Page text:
JEFFREY BROWN: Criticism also came from New York Times ombudsman Clark Hoyt. "If you cannot provide readers with some independent evidence," Hoyt wrote in his Sunday column, "I think it is wrong to report the suppositions or concerns of anonymous aides about whether the boss is getting into the wrong bed."

And we look at all this now with Charlotte Grimes, who holds the Knight Chair in Political Reporting at Syracuse University. She covered national and local politics as a reporter for the St. Louis Post-Dispatch for 20 years.

And Alex Jones, director of the Shorenstein Center on the Press, Politics and Public Policy at Harvard University, he's also an author and former media reporter with the New York Times.

Well, Charlotte Grimes, I think you're siding with the critics here. What's the main problem you have with this story?

CHARLOTTE GRIMES, Syracuse University: Well, we have a long time trying to find out what this story is about. We teach our journalism students, and we like to practice journalism, that the opening, what we call the lead, is supposed to tell us what this story is about.

In this case, that lead is focused on what appears to be an inappropriate relationship without much evidence. I understand that the New York Times thought it was telling a bigger story. It should have made that clearer, higher, faster, and focused on that bigger story.

Worthy story, wrong angle?

JEFFREY BROWN: All right, Alex Jones, a first reaction to the story from you, and then we'll walk through some of the details.

ALEX JONES, Shorenstein Center on the Press, Politics and Public Policy: Well, I think that the story -- you know, what the story was about was telegraphed in the headline.

And the headline was not that John McCain had had an affair or might have had an affair, but that he had a pattern of inappropriate relationships that he himself didn't really seem sufficiently, anyway, to understand in terms of the possibility that he was being manipulated.

This was a pattern that went all the way back to early in his career, when he had the terrible experience with the Keating situation out in Arizona.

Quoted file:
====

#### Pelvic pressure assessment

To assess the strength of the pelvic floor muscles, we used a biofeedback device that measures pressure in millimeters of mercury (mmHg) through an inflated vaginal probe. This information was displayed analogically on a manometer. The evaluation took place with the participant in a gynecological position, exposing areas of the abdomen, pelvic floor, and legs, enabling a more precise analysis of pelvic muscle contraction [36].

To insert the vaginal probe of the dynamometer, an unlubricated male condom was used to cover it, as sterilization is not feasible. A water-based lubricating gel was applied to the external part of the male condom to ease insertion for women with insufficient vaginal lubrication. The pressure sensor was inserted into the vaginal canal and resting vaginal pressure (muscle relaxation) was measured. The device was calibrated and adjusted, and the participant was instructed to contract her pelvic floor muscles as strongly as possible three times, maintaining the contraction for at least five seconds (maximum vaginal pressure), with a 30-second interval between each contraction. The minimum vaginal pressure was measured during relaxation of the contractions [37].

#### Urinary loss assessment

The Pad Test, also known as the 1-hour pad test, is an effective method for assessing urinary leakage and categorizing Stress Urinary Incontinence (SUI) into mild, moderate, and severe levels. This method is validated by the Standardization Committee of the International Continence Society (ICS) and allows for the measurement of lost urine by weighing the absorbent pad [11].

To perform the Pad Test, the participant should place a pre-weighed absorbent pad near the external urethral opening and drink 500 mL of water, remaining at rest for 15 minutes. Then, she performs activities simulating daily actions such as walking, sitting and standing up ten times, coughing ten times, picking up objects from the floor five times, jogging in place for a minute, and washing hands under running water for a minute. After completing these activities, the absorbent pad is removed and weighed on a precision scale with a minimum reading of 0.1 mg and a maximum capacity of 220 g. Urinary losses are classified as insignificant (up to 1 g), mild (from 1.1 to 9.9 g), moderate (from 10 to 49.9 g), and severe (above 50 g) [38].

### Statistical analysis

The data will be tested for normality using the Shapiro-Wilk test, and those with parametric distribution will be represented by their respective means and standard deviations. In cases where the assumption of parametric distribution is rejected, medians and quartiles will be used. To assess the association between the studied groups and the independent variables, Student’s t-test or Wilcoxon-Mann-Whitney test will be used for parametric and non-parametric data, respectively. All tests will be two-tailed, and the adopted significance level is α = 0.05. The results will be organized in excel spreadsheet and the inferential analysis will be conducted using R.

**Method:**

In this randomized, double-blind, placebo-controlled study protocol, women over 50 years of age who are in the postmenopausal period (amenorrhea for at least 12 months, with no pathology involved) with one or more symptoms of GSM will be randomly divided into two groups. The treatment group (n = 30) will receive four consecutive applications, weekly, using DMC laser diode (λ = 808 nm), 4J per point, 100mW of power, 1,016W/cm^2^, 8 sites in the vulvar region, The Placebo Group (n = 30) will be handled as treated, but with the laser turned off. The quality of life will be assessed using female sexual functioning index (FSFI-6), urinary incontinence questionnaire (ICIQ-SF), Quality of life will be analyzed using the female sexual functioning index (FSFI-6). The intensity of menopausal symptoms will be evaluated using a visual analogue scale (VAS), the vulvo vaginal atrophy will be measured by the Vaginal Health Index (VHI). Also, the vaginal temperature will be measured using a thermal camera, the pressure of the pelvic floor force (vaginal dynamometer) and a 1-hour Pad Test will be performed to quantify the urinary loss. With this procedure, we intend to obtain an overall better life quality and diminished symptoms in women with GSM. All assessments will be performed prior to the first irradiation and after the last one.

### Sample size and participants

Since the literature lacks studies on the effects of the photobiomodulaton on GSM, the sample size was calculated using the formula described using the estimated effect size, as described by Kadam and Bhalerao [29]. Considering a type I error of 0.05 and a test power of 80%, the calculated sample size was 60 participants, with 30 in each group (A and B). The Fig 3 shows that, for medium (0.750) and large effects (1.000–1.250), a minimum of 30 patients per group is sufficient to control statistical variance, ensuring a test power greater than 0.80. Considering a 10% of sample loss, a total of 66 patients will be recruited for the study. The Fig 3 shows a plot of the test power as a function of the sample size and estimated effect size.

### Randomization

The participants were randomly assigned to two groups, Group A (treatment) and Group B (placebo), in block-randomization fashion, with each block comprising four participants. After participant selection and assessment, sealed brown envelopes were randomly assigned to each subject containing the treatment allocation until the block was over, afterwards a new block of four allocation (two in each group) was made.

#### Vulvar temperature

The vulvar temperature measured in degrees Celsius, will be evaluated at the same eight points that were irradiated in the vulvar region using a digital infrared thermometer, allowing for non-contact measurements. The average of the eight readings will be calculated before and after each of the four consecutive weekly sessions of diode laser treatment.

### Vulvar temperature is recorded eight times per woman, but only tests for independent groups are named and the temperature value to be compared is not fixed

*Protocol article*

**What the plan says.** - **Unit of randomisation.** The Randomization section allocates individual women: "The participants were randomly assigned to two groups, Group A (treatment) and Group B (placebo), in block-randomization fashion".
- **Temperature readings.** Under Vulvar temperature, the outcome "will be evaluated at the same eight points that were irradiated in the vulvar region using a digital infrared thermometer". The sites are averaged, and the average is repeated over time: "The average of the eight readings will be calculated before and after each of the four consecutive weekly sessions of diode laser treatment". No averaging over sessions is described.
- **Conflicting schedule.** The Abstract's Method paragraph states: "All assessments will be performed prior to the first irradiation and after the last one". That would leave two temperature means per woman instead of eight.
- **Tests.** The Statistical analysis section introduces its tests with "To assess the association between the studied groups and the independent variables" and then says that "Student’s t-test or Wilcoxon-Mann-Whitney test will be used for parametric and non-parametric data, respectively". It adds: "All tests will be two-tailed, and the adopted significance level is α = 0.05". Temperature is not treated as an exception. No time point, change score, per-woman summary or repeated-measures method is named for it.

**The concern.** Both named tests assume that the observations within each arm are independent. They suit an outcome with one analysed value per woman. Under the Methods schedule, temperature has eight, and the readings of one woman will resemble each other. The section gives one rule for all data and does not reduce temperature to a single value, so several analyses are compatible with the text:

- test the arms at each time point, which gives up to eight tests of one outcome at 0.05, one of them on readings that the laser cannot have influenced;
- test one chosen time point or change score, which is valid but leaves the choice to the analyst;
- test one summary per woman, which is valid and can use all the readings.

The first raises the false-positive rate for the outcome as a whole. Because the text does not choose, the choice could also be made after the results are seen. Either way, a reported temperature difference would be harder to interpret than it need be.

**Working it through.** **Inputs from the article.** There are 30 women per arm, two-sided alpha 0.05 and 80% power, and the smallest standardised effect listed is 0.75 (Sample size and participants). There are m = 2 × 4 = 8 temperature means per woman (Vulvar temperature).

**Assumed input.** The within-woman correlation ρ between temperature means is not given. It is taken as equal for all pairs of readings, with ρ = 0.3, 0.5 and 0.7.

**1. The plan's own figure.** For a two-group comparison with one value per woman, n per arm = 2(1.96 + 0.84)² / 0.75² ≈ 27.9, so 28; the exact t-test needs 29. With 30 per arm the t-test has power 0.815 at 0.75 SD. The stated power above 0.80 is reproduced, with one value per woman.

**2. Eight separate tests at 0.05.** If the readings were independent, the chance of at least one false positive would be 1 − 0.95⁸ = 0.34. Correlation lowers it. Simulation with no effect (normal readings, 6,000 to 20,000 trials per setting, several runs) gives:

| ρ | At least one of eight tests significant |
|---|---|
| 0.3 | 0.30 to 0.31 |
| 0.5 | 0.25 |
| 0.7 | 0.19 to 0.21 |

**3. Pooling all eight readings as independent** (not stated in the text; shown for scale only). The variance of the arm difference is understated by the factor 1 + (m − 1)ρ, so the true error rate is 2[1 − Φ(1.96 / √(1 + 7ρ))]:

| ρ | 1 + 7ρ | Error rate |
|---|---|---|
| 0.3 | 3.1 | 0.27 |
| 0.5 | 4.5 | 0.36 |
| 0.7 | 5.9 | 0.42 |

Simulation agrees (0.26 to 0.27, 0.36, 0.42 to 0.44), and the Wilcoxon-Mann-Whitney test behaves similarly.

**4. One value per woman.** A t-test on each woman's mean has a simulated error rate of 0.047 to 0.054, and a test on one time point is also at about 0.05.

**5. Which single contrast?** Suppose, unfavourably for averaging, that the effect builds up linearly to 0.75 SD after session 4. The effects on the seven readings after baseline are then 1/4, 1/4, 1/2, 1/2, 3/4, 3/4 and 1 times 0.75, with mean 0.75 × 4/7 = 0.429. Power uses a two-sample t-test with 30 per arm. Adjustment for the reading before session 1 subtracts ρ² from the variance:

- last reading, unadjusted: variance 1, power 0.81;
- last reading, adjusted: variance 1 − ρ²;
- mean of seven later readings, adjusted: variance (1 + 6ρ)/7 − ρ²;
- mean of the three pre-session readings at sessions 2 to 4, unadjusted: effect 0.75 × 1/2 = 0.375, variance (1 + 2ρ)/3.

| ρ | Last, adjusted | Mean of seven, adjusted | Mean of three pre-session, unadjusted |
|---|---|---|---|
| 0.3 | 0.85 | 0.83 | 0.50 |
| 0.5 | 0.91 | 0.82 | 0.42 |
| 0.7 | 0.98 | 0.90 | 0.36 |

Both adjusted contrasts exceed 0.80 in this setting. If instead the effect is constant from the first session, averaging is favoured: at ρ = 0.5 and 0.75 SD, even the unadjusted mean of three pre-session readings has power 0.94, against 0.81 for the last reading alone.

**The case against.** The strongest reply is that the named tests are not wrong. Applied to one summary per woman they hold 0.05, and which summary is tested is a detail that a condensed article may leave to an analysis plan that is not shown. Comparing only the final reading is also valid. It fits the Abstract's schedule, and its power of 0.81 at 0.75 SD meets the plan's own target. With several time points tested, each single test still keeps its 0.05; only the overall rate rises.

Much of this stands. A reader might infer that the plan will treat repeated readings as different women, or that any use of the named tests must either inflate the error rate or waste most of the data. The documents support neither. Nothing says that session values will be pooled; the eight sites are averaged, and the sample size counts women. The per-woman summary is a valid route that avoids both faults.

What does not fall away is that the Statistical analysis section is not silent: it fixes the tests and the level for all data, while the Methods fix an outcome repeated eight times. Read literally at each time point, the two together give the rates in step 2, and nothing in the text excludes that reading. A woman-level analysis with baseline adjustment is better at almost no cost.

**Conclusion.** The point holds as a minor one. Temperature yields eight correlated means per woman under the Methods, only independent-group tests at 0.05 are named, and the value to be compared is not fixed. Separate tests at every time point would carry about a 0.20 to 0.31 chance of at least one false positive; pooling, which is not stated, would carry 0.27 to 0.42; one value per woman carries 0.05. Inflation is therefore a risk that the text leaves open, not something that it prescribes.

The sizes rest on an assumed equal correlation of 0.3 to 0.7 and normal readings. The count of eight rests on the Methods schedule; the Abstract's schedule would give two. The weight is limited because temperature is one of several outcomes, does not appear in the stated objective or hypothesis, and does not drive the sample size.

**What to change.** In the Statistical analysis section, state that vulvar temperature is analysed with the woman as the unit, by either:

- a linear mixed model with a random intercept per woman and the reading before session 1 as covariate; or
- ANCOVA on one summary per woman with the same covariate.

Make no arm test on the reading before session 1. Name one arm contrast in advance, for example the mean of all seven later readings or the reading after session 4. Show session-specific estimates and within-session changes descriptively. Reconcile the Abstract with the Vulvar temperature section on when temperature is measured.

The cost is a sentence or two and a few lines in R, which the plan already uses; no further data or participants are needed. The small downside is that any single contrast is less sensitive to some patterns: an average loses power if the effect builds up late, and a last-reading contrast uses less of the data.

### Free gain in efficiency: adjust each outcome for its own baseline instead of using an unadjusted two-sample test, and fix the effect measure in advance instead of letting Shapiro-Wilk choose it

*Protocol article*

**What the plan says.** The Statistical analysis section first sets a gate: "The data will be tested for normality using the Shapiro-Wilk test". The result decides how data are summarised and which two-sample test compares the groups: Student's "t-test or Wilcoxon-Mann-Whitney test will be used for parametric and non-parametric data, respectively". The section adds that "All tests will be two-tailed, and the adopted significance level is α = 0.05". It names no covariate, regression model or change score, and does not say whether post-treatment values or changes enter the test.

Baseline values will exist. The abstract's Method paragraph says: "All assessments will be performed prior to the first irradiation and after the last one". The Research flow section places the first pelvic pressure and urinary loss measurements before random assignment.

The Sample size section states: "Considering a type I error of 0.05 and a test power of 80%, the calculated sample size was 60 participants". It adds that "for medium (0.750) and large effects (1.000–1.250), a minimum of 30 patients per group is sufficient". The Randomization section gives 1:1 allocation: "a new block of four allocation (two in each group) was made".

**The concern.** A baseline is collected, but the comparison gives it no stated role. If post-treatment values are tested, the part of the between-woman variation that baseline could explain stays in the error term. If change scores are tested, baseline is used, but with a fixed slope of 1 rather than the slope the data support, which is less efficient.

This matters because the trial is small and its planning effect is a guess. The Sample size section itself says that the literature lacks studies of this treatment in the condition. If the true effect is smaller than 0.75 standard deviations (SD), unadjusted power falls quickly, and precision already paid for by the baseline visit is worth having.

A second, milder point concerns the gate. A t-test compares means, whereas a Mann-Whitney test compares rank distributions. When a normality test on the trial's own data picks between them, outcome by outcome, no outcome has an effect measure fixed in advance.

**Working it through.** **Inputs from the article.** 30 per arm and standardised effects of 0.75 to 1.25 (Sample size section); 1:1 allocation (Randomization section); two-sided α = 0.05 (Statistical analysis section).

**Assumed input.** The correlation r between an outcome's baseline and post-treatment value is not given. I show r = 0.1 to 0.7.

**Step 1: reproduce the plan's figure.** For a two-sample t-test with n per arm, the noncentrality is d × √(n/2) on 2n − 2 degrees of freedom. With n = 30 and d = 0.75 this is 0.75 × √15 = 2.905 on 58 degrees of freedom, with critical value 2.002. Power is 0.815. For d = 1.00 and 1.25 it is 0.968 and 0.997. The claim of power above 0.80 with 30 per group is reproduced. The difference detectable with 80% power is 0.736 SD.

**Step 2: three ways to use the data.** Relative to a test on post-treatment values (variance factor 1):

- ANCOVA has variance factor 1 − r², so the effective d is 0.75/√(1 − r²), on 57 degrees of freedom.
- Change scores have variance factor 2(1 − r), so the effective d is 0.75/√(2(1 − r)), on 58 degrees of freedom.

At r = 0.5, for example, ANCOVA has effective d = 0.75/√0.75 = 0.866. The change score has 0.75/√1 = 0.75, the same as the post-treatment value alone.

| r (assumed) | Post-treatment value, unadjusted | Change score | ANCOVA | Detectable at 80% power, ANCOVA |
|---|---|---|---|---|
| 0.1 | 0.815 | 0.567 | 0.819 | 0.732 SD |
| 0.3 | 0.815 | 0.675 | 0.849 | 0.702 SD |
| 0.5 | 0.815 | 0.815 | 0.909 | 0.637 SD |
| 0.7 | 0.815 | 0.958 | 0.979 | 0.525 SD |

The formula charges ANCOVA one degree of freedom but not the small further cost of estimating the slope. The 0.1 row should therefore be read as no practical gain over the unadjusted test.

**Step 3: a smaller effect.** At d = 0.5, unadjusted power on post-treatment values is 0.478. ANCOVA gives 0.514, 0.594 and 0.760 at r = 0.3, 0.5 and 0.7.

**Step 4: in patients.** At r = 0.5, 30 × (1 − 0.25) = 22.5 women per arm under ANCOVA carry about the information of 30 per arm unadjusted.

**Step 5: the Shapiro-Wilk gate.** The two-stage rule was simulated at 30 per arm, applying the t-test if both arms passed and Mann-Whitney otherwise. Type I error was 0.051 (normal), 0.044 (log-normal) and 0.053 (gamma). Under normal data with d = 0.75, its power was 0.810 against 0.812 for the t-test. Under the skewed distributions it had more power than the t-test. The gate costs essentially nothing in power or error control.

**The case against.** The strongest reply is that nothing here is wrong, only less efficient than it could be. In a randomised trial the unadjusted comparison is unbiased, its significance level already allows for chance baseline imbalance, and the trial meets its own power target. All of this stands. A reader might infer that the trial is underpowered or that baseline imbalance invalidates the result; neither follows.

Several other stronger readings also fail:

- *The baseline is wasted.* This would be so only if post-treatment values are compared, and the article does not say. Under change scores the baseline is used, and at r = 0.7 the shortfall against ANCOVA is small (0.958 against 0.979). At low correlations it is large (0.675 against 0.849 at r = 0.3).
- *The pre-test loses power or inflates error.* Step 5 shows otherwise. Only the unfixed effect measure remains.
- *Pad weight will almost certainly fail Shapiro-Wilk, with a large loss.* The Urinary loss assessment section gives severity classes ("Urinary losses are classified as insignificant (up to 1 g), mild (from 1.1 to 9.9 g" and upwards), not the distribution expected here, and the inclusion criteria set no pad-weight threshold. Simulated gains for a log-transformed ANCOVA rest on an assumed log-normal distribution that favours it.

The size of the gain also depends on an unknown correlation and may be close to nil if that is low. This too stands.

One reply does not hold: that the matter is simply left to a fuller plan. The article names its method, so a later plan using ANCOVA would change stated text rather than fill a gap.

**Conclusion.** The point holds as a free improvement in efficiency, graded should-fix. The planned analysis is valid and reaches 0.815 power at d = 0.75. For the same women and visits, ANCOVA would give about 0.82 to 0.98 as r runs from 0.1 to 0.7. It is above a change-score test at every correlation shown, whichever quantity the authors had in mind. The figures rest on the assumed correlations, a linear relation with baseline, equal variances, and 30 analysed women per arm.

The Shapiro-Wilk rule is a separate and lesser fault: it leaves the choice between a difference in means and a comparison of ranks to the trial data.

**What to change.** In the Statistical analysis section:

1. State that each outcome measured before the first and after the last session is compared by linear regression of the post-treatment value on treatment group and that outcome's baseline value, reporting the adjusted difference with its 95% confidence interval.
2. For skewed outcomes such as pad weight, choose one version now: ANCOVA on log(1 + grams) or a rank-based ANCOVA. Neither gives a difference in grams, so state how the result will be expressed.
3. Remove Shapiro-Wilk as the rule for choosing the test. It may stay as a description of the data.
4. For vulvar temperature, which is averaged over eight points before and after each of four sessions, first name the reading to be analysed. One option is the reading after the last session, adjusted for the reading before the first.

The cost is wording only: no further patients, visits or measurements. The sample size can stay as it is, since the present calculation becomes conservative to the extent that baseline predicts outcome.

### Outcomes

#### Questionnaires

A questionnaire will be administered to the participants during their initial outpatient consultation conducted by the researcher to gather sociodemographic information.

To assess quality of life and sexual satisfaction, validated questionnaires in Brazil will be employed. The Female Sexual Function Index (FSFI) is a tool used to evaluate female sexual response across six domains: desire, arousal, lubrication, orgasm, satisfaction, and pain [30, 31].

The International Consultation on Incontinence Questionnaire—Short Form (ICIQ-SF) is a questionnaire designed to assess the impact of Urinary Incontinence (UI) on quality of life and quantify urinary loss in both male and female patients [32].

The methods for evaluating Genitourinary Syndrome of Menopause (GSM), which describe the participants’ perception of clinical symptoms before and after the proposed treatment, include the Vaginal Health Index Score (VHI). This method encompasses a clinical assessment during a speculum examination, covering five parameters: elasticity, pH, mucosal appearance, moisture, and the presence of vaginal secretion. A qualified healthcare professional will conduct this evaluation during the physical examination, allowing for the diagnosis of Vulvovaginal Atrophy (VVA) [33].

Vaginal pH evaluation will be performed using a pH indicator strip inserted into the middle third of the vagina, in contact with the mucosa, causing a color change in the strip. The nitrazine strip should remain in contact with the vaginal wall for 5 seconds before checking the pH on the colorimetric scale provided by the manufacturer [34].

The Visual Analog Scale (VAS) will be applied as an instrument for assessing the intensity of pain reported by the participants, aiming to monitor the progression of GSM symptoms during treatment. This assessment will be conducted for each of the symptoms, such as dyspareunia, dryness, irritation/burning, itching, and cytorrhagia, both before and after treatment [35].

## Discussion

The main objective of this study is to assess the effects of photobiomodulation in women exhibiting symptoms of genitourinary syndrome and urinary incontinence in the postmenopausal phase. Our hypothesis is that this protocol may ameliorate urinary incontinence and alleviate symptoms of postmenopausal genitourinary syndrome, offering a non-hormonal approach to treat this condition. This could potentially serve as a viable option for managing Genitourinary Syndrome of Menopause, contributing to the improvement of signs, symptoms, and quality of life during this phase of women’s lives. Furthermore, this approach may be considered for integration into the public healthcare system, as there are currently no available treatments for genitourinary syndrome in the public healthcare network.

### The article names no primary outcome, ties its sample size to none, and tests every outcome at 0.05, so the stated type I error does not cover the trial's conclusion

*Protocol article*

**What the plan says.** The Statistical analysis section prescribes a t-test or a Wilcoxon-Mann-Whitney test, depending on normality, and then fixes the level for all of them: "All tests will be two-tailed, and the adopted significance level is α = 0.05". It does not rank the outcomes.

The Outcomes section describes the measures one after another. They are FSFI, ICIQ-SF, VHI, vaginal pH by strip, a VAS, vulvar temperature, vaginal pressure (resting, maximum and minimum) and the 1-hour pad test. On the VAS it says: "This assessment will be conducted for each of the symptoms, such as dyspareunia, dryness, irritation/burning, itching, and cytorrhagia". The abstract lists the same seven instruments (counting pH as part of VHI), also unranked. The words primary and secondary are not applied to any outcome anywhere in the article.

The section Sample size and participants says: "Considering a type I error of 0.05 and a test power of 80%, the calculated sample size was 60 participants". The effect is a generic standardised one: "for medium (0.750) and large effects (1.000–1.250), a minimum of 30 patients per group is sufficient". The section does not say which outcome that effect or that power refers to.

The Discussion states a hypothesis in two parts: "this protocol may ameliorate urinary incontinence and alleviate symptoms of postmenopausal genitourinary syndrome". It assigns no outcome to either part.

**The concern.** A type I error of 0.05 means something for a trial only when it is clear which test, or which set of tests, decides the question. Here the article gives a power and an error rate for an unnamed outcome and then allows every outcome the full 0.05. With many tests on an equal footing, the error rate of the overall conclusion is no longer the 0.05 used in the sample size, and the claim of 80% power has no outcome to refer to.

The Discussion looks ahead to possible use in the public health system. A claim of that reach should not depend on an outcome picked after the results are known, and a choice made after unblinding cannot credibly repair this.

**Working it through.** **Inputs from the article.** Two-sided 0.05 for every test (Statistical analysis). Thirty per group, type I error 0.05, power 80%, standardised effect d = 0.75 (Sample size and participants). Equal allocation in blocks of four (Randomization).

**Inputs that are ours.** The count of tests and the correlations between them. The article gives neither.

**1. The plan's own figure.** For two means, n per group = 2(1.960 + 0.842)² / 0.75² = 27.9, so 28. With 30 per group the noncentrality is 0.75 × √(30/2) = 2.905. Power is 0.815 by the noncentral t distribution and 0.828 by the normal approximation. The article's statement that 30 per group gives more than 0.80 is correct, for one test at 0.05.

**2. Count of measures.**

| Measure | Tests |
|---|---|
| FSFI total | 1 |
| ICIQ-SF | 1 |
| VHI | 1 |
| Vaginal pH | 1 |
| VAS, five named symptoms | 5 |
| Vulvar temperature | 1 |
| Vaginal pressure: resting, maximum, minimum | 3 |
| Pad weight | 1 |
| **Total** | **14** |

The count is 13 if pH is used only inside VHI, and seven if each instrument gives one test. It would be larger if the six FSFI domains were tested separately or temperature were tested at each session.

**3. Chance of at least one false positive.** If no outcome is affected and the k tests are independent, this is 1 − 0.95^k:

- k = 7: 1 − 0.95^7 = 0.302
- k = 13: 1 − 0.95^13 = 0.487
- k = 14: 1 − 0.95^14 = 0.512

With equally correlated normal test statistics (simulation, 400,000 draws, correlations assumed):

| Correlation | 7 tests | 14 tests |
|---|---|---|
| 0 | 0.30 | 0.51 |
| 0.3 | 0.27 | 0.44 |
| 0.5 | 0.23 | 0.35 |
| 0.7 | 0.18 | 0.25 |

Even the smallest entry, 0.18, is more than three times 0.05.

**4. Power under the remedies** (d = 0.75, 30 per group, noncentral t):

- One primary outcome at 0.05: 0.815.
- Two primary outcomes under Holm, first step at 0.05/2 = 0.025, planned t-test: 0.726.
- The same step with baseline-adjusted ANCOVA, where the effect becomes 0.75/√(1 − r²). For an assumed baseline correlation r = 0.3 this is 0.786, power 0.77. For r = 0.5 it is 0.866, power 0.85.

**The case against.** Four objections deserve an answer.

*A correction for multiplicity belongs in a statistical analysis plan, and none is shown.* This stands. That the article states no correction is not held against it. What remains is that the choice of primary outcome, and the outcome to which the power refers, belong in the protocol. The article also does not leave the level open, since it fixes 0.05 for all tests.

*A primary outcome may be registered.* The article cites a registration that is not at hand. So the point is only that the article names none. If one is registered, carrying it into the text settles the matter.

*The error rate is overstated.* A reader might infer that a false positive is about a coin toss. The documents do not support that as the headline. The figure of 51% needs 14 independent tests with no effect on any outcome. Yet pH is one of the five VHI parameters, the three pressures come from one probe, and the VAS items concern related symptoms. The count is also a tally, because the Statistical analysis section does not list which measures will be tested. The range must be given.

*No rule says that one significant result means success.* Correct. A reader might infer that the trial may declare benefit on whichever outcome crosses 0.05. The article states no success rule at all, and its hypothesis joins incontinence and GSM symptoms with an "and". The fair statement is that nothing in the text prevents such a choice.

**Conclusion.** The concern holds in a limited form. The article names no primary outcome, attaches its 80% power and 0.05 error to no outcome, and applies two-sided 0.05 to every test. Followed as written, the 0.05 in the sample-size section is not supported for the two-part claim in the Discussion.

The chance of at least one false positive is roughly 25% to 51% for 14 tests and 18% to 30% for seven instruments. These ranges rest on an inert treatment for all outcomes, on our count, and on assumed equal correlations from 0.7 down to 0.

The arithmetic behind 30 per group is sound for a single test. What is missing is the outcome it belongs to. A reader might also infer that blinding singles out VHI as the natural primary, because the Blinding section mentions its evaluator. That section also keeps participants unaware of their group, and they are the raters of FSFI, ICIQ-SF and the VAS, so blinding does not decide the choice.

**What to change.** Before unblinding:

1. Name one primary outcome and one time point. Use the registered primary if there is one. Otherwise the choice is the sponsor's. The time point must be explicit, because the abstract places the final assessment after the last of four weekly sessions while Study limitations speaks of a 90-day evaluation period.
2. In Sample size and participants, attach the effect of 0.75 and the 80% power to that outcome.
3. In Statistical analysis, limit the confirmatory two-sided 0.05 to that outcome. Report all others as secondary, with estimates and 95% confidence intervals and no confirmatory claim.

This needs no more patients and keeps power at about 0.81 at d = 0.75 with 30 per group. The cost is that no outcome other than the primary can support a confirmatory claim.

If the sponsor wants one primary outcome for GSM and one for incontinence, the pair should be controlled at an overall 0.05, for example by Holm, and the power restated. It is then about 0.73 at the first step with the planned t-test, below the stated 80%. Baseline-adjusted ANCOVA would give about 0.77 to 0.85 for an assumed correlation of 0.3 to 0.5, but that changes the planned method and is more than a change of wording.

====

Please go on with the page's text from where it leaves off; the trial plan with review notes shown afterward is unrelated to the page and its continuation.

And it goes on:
And I think that there are really four questions here that colleagues of mine and I have come to differ on, people I respect, like Charlotte and like Clark Hoyt. But I do see it differently for four fundamental reasons.

First, I don't consider this to be old news. I think that for most of us we're just getting to know John McCain in an intimate way, getting to know him in a way that is going to make it important to know as much about him as possible before we decide who we're for in this upcoming election. And that goes for all of the candidates, whoever the other candidates may be.

Second, this is about...

JEFFREY BROWN: Alex, Alex, can I stop you, and we'll just go point by point. And let me just ask Charlotte...

ALEX JONES: Sure.

JEFFREY BROWN: Let me just ask Charlotte, because Alex is walking us through this. Point one is whether it's old news.

CHARLOTTE GRIMES: Well, some of it is old news. A goodly amount of it is old news. And I'm not against repeating old news to remind us of what someone has done and is like. That's showing patterns, and we typically do that.

When I first read this story, I was quite disappointed in the opening and the focus on the alleged improper relationship with a woman and said, "Well, at least they performed a valuable service of reminding us about the Keating episode."

And had the story focused really much more on the relationship with lobbyists and the potential for hypocrisy or tone-deafness in that kind of appropriate or inappropriate relationship, I don't think the Times would have gotten itself into as much trouble.